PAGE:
Michael Wenye Li / Sun Assistant Photography Editor

Common Council designated the Larkin Building at 403 College Ave., which last housed Stella's, as a local landmark on Wednesday.

October 5, 2017

Ithaca Designates Former Collegetown Grocery Store a Local Landmark

Print More

Ithaca Common Council on Wednesday night designated a building on College Avenue as a local landmark, preserving the outside of the former grocery store and regulating any exterior modifications.

The five-story Larkin Building, at 403 College Ave., was erected in 1913 and housed grocery stores under at least two different owners until 1965, when the Triangle Book Shop moved in from Sheldon Court. The bookstore was in the Larkin Building until 1990, and Stella’s Restaurant and Café operated there from 1993 before closing its doors in 2015.

The current owner of the building, George Avramis, and his mother, Maria, did not want the building to be designated as a local landmark, arguing that the building needs to be modified in order to keep its occupants safe in the event of a fire.

“This is not the safest building,” Avramis said, although he noted that it currently does meet the fire code. “It’s what I consider a very dangerous building.”

Avramis, who declined to comment on the decision after it was made, said he proposed to the Ithaca Landmarks Preservation Commission that it allow him to keep the facade, but “tear down the rest of the building.”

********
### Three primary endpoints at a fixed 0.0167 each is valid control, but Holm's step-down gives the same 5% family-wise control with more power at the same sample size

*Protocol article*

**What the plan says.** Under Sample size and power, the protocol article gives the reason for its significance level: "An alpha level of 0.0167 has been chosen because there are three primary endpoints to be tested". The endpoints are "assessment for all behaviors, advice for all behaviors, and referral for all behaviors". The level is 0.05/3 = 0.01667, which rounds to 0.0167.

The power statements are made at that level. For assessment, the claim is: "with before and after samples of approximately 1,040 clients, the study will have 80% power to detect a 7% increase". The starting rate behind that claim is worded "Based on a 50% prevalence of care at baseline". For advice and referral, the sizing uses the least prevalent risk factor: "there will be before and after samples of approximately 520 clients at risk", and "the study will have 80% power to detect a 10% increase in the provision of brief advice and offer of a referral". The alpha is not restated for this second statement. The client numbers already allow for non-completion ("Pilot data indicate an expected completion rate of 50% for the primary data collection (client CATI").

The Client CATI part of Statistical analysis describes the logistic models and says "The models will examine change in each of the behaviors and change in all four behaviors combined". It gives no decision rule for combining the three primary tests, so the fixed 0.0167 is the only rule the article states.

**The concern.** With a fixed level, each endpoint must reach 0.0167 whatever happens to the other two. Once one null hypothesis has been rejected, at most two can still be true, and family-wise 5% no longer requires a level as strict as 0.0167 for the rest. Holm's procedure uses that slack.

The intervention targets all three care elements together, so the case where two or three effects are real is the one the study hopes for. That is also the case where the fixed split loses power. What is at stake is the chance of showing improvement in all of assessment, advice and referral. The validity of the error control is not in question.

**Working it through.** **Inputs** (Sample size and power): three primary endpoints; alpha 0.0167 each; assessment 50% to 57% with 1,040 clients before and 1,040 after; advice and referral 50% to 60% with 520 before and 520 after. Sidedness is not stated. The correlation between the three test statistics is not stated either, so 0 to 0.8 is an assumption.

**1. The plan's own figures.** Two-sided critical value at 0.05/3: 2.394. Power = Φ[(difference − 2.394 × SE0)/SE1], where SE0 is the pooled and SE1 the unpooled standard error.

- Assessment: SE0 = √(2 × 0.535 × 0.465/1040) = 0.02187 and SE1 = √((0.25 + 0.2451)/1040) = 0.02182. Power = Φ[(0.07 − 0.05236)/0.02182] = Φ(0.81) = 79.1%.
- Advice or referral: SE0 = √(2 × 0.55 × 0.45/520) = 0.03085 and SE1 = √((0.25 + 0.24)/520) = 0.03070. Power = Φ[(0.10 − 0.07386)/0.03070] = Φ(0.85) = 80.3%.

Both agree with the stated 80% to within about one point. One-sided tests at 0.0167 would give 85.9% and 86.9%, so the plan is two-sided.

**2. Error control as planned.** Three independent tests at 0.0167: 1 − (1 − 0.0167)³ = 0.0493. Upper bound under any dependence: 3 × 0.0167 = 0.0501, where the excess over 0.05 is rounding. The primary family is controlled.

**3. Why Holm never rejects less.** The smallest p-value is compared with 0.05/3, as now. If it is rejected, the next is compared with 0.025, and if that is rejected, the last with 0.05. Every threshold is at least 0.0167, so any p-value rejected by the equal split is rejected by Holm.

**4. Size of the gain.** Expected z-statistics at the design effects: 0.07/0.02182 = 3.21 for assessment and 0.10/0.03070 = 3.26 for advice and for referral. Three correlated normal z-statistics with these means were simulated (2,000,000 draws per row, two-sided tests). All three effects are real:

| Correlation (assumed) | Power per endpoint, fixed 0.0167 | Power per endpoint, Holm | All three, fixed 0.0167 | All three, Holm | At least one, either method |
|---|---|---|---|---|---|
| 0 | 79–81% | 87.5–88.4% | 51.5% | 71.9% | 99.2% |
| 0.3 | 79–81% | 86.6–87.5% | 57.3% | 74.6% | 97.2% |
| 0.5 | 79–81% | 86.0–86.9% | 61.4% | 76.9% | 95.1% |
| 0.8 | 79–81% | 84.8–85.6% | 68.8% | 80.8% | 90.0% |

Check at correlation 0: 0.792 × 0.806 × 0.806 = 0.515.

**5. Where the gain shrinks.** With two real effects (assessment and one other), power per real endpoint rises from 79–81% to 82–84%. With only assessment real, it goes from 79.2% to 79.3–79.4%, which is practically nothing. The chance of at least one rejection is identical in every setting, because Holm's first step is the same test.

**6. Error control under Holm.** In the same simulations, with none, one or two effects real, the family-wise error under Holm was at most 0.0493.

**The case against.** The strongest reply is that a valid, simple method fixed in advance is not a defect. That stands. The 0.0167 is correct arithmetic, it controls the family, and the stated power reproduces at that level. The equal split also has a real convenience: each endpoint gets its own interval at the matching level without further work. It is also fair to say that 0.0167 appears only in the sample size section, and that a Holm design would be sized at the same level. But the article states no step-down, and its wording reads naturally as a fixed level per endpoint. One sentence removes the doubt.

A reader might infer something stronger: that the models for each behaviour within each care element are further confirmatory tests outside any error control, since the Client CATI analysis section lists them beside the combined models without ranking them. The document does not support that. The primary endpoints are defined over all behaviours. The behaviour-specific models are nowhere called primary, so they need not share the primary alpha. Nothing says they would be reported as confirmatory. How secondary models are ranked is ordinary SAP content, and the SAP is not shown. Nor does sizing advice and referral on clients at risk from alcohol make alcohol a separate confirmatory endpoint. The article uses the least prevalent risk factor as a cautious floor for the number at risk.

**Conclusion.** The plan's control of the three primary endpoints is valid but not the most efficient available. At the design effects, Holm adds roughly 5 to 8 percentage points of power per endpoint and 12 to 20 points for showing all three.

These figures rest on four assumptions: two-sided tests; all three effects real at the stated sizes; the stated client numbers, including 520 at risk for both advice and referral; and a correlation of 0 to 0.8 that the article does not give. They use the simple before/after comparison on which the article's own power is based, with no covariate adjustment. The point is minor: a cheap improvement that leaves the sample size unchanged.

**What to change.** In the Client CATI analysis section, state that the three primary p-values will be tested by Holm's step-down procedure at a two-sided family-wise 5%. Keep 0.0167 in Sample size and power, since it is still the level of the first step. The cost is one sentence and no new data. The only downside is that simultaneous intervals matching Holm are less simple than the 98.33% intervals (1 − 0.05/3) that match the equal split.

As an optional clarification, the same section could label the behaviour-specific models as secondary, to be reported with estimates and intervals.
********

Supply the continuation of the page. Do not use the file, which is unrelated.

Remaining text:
Bryan McCracken, the city’s historic preservation planner, said that preserving the facade and renovating the rest of the building would be akin to “creating a false sense of history” and is “not true preservation.”

“If you chop off the building that holds up the facade, it’s no longer a building,” he said. “It’s an artifact.”

“Preserving just a facade isn’t preservation,” he said.

Common Council members ultimately voted 8 to 2 to designate the building as a landmark, with Cynthia Brock and Stephen Smith voting against the designation.

Brock said she was concerned that designating properties as landmarks puts financial onus on property owners “that makes it more difficult for them to maintain the building, improve the building [and] utilize the building.”

But Alderperson George McGonigal, who represents the First Ward, said it was vital that the city protect historical buildings

“Once we lose these places, they’re gone, and that’s what I’ll say. Once we lose them, they’re gone,” he said.

Alderperson Donna Fleming, who represents the Third Ward, said she had been looking at the building in a new light since the issue was presented to Common Council, and said there should be a historical marker or a plaque to indicate that the building has a rich history.

There has to be a way for people to understand “the context and the significance if they’re just walking by,” she said.

The building gains its significance, partially, from being the second grocery store in Collegetown, indicating that the Ithaca area was growing in popularity in 1913 and was home to enough patrons that the area required a second shop.

Correction: A previous version of this story said Alderpeople Cynthia Brock and Deb Mohlenhoff voted against the designation . In fact, the two votes against designation were Alderpeople Brock and Stephen Smith.